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Careful experienced practitioner sitting with his patient and holding a gauge while measuring blood pressureOlena Yakobchuk/Shutterstock

Hidden sign: Rising blood pressure

If your blood pressure is typically fine—or at least stable—and you notice it's starting to climb at a routine doctor visit, it could be a sign of kidney cancer, according to the Cleveland Clinic. Your kidneys help manage the fluid balance in your body and your blood pressure by releasing a hormone called renin; cancer can interfere with this process. Talk to your doctor about other symptoms that could help narrow down the reason for the rise.

Here are nine other factors that can throw off your blood pressure reading.

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Technician wearing glove holding blood tube for Complete blood count (CBC) by automation Sukanya Dechying/Shutterstock

Hidden sign: Anemia

Part of the reason for your fatigue could be a low red blood cell count, according to experts at the Cleveland Clinic. Another hormone released by the kidneys—erythropoeitin—encourages your bone marrow to produce red blood cells. You depend on red blood cells for oxygen delivery to the rest of your body; when they decline, so does your energy.

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Hidden sign: Fever without a cold, flu, or other infection

Any time your body temperature rises, it's an indication that your immune system is doing battle with some type of intruder. That could be a virus, bacteria, or potentially a tumour. If you're getting night sweats or feeling flushed, start monitoring your temperature. In the absence of obvious symptoms of another infection—like coughing, sneezing, or muscle aches (signs of colds and flu)—running a fever is a symptom to bring up with your doctor. These 12 simple habits can naturally boost your immune system.

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VioletStudio/Shutterstock

Hidden sign: For men, swollen veins around the right testicle

While the problem can turn up in either testicle, a varicocele—a cluster of swollen veins—most often targets the right testicle and it can indicate that you have a large kidney tumour, according to cancer.net. While you'll no doubt already be motivated, you should see your doctor immediately. While you're examining things "down there," consider this invaluable advice from a urologist.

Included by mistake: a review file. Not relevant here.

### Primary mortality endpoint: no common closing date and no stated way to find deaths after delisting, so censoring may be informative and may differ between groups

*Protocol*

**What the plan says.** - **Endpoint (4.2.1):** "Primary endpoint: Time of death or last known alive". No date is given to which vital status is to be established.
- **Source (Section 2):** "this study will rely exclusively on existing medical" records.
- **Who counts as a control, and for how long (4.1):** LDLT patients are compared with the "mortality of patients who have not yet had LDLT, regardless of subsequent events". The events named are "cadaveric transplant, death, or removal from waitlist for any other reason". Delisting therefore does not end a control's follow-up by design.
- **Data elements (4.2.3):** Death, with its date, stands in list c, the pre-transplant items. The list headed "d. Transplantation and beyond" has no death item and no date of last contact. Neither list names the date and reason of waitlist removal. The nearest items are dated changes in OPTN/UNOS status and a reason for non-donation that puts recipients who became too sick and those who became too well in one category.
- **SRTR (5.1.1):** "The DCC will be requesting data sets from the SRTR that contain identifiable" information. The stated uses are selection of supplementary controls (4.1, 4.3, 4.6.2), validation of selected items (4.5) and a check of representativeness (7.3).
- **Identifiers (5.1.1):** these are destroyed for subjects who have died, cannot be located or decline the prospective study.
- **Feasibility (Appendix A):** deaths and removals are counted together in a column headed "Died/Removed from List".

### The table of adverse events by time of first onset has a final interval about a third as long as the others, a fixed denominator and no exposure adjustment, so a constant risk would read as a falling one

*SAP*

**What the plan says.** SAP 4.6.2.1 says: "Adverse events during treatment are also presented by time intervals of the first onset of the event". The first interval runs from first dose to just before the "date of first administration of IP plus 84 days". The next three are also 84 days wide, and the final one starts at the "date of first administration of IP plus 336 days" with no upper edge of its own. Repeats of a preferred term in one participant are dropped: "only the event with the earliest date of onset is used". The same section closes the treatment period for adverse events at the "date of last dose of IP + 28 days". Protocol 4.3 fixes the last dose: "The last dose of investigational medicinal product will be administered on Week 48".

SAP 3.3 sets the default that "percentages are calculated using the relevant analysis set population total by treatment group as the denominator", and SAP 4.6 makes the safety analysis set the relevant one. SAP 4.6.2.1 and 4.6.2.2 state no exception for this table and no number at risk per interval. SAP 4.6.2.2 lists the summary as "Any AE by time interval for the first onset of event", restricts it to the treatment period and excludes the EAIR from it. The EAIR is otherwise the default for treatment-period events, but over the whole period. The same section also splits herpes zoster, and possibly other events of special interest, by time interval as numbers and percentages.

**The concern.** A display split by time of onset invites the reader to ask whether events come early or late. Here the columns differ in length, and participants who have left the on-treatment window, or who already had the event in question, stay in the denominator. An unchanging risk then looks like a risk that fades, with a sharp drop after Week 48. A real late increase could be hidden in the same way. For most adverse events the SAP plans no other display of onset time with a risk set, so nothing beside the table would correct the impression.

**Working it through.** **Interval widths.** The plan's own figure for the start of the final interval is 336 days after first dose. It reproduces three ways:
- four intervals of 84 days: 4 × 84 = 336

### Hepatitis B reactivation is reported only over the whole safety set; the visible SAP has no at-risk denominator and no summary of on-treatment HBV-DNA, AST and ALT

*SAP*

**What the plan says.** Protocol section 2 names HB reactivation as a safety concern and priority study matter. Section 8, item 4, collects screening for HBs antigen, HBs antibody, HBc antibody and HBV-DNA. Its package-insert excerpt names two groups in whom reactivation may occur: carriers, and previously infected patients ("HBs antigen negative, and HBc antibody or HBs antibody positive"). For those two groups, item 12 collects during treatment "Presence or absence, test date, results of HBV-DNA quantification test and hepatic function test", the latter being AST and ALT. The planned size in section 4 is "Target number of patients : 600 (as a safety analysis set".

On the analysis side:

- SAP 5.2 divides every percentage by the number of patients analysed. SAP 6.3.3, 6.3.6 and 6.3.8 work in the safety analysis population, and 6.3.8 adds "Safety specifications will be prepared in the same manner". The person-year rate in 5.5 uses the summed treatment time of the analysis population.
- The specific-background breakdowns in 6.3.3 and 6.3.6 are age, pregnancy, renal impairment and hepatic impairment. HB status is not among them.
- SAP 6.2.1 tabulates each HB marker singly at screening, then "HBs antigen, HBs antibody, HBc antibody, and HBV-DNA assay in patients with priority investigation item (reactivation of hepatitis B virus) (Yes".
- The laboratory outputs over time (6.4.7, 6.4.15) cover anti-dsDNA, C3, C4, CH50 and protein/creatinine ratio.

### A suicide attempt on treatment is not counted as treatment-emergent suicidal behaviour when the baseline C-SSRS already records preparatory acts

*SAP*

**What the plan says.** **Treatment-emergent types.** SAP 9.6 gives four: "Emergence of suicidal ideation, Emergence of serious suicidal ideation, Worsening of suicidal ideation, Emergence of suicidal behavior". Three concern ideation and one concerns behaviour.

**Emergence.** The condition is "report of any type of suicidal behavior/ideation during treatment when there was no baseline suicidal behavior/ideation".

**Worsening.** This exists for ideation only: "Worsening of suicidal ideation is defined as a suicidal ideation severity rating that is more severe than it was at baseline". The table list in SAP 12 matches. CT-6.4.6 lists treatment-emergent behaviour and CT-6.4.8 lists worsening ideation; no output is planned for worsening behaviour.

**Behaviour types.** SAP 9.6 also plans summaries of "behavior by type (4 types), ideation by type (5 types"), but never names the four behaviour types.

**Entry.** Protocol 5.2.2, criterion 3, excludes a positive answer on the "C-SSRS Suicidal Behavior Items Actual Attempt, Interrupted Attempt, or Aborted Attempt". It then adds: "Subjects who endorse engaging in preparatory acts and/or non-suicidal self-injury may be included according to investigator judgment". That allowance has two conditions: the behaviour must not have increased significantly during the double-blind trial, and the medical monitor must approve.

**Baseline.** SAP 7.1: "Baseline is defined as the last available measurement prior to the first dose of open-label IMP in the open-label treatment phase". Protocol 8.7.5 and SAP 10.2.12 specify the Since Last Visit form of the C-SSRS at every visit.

Learn to recognize the silent signs of testicular cancer.

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How do you treat kidney cancer?

Treatment has made exciting advancements over the last decade, says Dr. Abel. The newest is immunotherapy: "It helps increase your immune system's ability to detect and control tumours," he explains. Recently, two medications—nivolumab and ipilimumab—have been approved by Health Canada and can be used for those patients with advanced disease and have a poor prognosis.

These sisters were diagnosed with cancer in the same week—and it only made them stronger.

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Is surgery an option?

Since the average age at diagnosis is 64, half of kidney cancer patients are over age 65, which can make surgery a riskier proposition. Those who may be good candidates to remove a tumour are those whose cancer was caught early, says Dr. Abel. On the other hand, if a patient has co-existing heart or lung disease (common in this age group), having surgery may be too dangerous. Your doctor will help weigh the risks versus benefits of surgery depending on the characteristics of the tumour (such as how fast it is growing) and personal health history. A single kidney happens to be one of the nine organs you can live without.

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Renal ultrasound examination of kidneys. Hospital doctor examines a young woman with ultrasound.Vitalii Vitleo/Shutterstock

Can you cure kidney cancer?

Like other cancers, this depends on when it's discovered: "If you find kidney cancer in stage 1, within ten years, 90 to 95 per cent will be cured with primary treatment," says Dr. Abel. However, if the cancer is advanced and metastatic (it has spread), he says, only about 10 to 20 per cent of those patients will still be alive after five to ten years. "This is a very aggressive disease when it becomes metastatic," he says.

Next, discover the signs of thyroid cancer you should never ignore.

Originally Published on Reader's Digest